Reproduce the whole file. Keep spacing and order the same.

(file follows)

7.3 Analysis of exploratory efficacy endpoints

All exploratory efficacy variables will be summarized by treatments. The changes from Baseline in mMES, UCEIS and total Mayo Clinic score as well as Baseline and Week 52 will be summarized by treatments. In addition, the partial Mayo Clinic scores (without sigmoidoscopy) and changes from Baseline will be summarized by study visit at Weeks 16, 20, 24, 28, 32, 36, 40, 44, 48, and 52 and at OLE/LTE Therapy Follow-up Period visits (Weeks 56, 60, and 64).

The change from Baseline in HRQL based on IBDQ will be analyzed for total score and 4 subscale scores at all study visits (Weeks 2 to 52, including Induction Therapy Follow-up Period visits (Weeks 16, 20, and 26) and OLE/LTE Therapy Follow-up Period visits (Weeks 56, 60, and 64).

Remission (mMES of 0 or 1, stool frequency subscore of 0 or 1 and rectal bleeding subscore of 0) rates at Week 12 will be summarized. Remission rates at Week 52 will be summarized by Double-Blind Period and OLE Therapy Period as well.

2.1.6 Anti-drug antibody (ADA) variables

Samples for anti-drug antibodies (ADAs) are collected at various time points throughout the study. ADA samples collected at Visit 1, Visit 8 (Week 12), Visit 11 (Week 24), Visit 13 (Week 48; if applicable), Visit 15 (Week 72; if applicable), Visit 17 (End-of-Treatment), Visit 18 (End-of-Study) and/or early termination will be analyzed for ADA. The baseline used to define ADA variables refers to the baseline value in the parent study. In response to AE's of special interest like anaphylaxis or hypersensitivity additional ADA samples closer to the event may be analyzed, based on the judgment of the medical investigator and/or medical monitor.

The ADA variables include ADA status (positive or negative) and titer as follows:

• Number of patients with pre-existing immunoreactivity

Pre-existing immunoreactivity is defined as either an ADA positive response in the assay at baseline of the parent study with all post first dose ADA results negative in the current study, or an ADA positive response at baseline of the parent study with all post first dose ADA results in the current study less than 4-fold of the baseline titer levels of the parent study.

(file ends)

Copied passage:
7.3 Analysis of exploratory efficacy endpoints

All exploratory efficacy variables will be summarized by treatments. The changes from Baseline in mMES, UCEIS and total Mayo Clinic score as well as Baseline and Week 52 will be summarized by treatments. In addition, the partial Mayo Clinic scores (without sigmoidoscopy) and changes from Baseline will be summarized by study visit at Weeks 16, 20, 24, 28, 32, 36, 40, 44, 48, and 52 and at OLE/LTE Therapy Follow-up Period visits (Weeks 56, 60, and 64).

The change from Baseline in HRQL based on IBDQ will be analyzed for total score and 4 subscale scores at all study visits (Weeks 2 to 52, including Induction Therapy Follow-up Period visits (Weeks 16, 20, and 26) and OLE/LTE Therapy Follow-up Period visits (Weeks 56, 60, and 64).

Remission (mMES of 0 or 1, stool frequency subscore of 0 or 1 and rectal bleeding subscore of 0) rates at Week 12 will be summarized. Remission rates at Week 52 will be summarized by Double-Blind Period and OLE Therapy Period as well.

2.1.6 Anti-drug antibody (ADA) variables

Samples for anti-drug antibodies (ADAs) are collected at various time points throughout the study. ADA samples collected at Visit 1, Visit 8 (Week 12), Visit 11 (Week 24), Visit 13 (Week 48; if applicable), Visit 15 (Week 72; if applicable), Visit 17 (End-of-Treatment), Visit 18 (End-of-Study) and/or early termination will be analyzed for ADA. The baseline used to define ADA variables refers to the baseline value in the parent study. In response to AE's of special interest like anaphylaxis or hypersensitivity additional ADA samples closer to the event may be analyzed, based on the judgment of the medical investigator and/or medical monitor.

The ADA variables include ADA status (positive or negative) and titer as follows:

• Number of patients with pre-existing immunoreactivity

Pre-existing immunoreactivity is defined as either an ADA positive response in the assay at baseline of the parent study with all post first dose ADA results negative in the current study, or an ADA positive response at baseline of the parent study with all post first dose ADA results in the current study less than 4-fold of the baseline titer levels of the parent study.